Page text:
Wednesday, Mar. 12, 2014
Local Land Records IndexesPosted Friday, December 7, 2012, at 11:56 AM
Indexes are essential to the use of land records. Deed indexes, however, include only the names of the grantor and grantee and not of other persons who may be mentioned in the document.
Deed books usually have separate indexes for grantors and grantees. The grantor and grantee indexes may be in separate books, in separate sections of the same book, or on alternate pages of the same book. Usually grantors and grantees are grouped only by the first letter of the surname rather than listed alphabetically by the full surname. Some deed indexes are grouped phonetically. Where this is the case, the book probably contains a key to the index. If you don't understand the indexing system in the office, ask the office staff for help.
When using deed indexes, copy all entries for the surname you are researching, and for related surnames as well, from both the grantor and grantee indexes. Check these indexes for an extended period because deeds were not always recorded at the time they were executed. Copy from the index the names of the grantor and grantee, type of instrument (deed, mortgage, lease, etc.), volume and page numbers on which the document can be found, and any other pertinent information.
When possible, you should search land records and indexes in person. This is the only way to make a through search.
There are published abstracts and indexes. Deeds abstracts and indexes have been published for some areas. But, remember that all published works, including abstracts and indexes, are subject to omission and error in transcription. If you cannot search land records in person, one of these published works may give you the citation you need to order a photocopy of a deed.
Never consider a published deed abstract a satisfactory substitute for the deed itself. Much valuable information included in the deed may have been omitted from the abstract.
The photocopy of a deed is often difficult to read, and the deed may contain legal verbiage not pertinent to your research. You should learn to prepare an abstract of each deed for your ready reference.
Include the following information in the abstract of a deed: (1) Your name and address and the date on which the deed was abstracted. (2) Source of the deed, including the county and state in which it was recorded, the volume and page numbers from the book in which it was recorded, and the courthouse or other repository in which it is kept. (3) Name of the grantors and place of residence. (4) Name of the grantees and place of residence. (5) Date on which the deed was executed and recorded. (6) Consideration received by the grantor. (7) Signature or mark of the grantor(s). (8)Names of witnesses. (9) Description of the land being conveyed, including the names of adjoining landowners and any recital of the process by which the grantor came into possession of the land. (10) Include the use of terms denoting occupation, social status, or military rank of the grantor or grantee, or information indicating when and where the grantor appeared to acknowledge his signature. (11) Information contained in a dower release.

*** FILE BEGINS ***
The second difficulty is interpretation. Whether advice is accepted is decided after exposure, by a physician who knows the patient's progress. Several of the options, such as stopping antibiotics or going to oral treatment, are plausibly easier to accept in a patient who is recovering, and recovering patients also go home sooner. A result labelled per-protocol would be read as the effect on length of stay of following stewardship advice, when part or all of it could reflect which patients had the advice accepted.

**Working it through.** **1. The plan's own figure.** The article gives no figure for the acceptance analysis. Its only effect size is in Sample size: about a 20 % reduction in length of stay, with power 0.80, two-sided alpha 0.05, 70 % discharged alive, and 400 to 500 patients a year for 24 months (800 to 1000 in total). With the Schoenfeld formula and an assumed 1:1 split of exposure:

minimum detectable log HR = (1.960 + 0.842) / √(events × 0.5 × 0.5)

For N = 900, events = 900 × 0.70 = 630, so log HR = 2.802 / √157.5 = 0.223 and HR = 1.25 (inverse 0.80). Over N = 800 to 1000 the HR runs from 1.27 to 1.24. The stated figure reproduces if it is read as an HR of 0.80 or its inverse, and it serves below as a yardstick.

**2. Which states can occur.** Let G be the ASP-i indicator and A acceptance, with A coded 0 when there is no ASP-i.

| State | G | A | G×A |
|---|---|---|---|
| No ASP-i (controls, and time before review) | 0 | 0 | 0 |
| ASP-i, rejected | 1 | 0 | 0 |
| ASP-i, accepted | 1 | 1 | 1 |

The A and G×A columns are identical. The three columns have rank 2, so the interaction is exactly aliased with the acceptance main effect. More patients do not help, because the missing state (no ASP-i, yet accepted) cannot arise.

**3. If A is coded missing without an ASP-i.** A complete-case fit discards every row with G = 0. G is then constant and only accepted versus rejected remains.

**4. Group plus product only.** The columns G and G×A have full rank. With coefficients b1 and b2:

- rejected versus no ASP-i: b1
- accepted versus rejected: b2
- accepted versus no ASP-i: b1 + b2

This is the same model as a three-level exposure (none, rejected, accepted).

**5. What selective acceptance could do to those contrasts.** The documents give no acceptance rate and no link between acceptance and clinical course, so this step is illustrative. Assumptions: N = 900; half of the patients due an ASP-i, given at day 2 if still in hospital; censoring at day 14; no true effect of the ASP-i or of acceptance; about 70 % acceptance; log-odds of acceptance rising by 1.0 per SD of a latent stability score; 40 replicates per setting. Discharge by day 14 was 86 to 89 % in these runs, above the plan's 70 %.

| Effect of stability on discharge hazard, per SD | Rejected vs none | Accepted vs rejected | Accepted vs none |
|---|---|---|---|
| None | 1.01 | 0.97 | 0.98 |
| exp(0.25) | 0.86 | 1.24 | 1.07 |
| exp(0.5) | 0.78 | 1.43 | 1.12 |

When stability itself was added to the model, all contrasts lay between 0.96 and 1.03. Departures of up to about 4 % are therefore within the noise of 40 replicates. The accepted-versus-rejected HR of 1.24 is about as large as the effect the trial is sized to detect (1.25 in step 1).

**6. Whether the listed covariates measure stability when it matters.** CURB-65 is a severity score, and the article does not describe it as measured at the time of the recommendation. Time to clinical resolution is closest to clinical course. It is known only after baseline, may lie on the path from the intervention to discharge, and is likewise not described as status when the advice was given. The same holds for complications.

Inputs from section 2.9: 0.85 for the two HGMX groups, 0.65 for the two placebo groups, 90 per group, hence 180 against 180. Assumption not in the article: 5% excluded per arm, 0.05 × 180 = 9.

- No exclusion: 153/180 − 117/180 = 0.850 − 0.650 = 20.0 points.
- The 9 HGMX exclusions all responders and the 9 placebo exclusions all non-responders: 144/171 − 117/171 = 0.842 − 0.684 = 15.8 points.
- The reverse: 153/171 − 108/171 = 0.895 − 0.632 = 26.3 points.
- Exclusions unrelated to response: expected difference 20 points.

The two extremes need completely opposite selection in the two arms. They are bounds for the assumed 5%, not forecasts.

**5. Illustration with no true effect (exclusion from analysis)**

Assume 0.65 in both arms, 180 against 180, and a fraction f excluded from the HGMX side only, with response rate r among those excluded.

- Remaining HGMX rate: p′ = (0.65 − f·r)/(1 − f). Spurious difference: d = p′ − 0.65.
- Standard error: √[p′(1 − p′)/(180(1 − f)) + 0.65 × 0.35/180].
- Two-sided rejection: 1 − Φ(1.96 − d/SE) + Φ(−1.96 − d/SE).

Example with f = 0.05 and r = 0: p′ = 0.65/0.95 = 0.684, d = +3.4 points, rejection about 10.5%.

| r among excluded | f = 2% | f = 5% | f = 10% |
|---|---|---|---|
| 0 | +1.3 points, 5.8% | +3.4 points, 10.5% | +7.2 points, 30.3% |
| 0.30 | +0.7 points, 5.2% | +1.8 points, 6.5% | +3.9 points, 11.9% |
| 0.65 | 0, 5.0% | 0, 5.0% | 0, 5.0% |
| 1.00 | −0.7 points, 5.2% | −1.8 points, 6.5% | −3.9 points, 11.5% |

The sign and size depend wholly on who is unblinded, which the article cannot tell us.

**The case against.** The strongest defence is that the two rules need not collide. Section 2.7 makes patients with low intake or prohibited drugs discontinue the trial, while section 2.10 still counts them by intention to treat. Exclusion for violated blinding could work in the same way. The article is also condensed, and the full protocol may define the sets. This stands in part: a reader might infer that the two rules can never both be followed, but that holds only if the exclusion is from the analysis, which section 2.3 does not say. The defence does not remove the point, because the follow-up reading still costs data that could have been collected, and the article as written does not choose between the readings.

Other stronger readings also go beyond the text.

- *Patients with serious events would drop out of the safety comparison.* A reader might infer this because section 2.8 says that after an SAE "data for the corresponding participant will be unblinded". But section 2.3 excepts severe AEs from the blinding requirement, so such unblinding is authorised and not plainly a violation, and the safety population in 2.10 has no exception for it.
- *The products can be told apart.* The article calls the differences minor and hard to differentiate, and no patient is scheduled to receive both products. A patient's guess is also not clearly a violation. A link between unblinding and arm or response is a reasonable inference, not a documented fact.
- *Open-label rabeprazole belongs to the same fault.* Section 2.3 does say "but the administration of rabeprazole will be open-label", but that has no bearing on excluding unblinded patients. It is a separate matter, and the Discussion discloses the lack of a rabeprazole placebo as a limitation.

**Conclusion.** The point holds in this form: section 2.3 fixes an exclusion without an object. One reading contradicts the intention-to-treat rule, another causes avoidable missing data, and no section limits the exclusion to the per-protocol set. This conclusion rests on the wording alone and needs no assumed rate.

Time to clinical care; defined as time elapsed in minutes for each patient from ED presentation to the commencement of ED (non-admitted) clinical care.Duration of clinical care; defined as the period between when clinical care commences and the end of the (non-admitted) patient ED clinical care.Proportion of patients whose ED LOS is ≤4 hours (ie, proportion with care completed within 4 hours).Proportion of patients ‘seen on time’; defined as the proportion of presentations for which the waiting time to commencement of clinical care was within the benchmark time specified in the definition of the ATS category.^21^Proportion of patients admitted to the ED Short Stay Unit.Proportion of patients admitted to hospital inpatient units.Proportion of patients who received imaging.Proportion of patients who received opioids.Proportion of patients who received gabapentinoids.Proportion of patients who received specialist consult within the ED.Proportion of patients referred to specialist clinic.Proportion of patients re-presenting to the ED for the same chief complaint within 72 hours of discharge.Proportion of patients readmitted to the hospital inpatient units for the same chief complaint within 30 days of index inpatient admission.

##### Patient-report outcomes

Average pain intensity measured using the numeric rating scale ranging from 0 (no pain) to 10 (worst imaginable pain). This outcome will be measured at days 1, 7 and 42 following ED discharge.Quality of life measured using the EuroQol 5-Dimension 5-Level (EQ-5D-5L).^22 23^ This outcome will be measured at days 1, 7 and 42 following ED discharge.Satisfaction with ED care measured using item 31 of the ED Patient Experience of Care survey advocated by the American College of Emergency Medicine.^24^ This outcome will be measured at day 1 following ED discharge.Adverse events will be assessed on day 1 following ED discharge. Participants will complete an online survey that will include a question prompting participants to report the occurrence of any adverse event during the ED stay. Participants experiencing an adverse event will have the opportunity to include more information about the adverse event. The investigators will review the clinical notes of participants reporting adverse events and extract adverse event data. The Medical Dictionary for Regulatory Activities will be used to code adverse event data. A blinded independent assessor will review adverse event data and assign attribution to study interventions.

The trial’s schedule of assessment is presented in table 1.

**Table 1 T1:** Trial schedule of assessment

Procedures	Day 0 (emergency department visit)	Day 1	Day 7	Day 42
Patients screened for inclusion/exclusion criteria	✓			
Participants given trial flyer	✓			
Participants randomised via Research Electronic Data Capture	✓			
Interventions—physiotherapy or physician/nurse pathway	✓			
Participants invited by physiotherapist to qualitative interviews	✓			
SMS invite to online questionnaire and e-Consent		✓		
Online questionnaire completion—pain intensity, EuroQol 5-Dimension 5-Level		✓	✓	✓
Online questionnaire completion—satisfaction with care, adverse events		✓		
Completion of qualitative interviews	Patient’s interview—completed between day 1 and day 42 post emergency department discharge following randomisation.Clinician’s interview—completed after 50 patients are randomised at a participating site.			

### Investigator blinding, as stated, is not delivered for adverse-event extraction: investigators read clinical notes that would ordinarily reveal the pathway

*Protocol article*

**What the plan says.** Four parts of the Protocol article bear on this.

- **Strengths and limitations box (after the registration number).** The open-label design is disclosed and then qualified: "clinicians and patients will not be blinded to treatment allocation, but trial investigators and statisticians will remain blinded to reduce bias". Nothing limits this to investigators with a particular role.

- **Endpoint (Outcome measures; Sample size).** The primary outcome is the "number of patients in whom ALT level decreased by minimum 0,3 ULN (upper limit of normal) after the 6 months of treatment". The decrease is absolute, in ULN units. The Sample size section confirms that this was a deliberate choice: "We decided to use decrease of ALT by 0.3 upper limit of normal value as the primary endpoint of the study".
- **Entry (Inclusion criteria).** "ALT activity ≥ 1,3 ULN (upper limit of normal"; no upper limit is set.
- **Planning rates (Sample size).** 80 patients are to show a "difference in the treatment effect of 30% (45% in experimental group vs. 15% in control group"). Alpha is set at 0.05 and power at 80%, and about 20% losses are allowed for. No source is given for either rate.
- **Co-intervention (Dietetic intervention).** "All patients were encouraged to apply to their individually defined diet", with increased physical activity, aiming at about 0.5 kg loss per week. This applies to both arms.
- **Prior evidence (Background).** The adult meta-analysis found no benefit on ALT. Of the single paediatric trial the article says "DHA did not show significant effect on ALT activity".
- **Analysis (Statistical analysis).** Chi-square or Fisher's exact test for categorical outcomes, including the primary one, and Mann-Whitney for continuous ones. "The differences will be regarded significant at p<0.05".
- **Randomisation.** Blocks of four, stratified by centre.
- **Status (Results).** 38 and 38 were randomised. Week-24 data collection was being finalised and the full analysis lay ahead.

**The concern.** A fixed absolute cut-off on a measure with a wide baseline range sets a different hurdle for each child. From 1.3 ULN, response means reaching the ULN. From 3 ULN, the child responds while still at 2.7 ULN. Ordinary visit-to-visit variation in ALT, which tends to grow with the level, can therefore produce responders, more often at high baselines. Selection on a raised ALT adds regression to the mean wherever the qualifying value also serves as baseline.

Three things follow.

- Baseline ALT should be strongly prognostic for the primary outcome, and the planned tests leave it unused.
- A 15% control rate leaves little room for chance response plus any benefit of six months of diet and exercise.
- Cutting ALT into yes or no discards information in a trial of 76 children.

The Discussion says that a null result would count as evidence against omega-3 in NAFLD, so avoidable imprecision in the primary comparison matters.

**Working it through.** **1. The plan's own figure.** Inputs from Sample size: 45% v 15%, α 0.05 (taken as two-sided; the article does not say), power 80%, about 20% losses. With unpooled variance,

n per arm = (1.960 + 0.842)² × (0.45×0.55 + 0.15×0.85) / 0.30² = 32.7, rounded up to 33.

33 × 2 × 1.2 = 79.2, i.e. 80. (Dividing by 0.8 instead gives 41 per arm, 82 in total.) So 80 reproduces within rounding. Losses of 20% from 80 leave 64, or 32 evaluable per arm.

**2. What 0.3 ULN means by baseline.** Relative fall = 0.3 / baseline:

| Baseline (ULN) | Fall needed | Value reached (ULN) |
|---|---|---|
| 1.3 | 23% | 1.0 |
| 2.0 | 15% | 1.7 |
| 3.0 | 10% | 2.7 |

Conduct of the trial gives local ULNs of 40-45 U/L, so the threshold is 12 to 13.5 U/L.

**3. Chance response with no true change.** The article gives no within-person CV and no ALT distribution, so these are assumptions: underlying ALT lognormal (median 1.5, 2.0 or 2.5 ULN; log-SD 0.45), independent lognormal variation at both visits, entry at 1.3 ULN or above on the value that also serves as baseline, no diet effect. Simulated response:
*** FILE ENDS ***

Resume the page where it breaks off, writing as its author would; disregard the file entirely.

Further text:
Lastly, read the entire deed as you prepare your abstract. There maybe an important piece of information tucked away in the legal language that you should include in your abstract.
The genealogical information contained in land records is there for the sole purpose of conveying a clear title to the property from one party to another. You can assume the information is stated accurately except where there is a dispute amongst family members.
Remember, local land records are copies of the original documents. Even the most careful recorder may make a mistake in reading or transcribing the original deed.
You should always use land records in conjunction with other types of records during your research.
You should always include the source of a deed in your abstract, you should write a citation on each photocopied deed in your files.
A citation of a deed should include a descriptive title of the document with the names of the parties, volume and page numbers, and the office or repository in which it can be found. When citing a deed in a footnote, you may also want to include the date of the deed and, perhaps, the date it was recorded.
Example: Deed from Charles Nix to Wesley Hooper, 28 May 2012 (recorded 1 June 2012), Deed Book 14, pp.15-16, Recorder's Office, Poinsett County Courthouse, Harrisburg, Poinsett, Arkansas.
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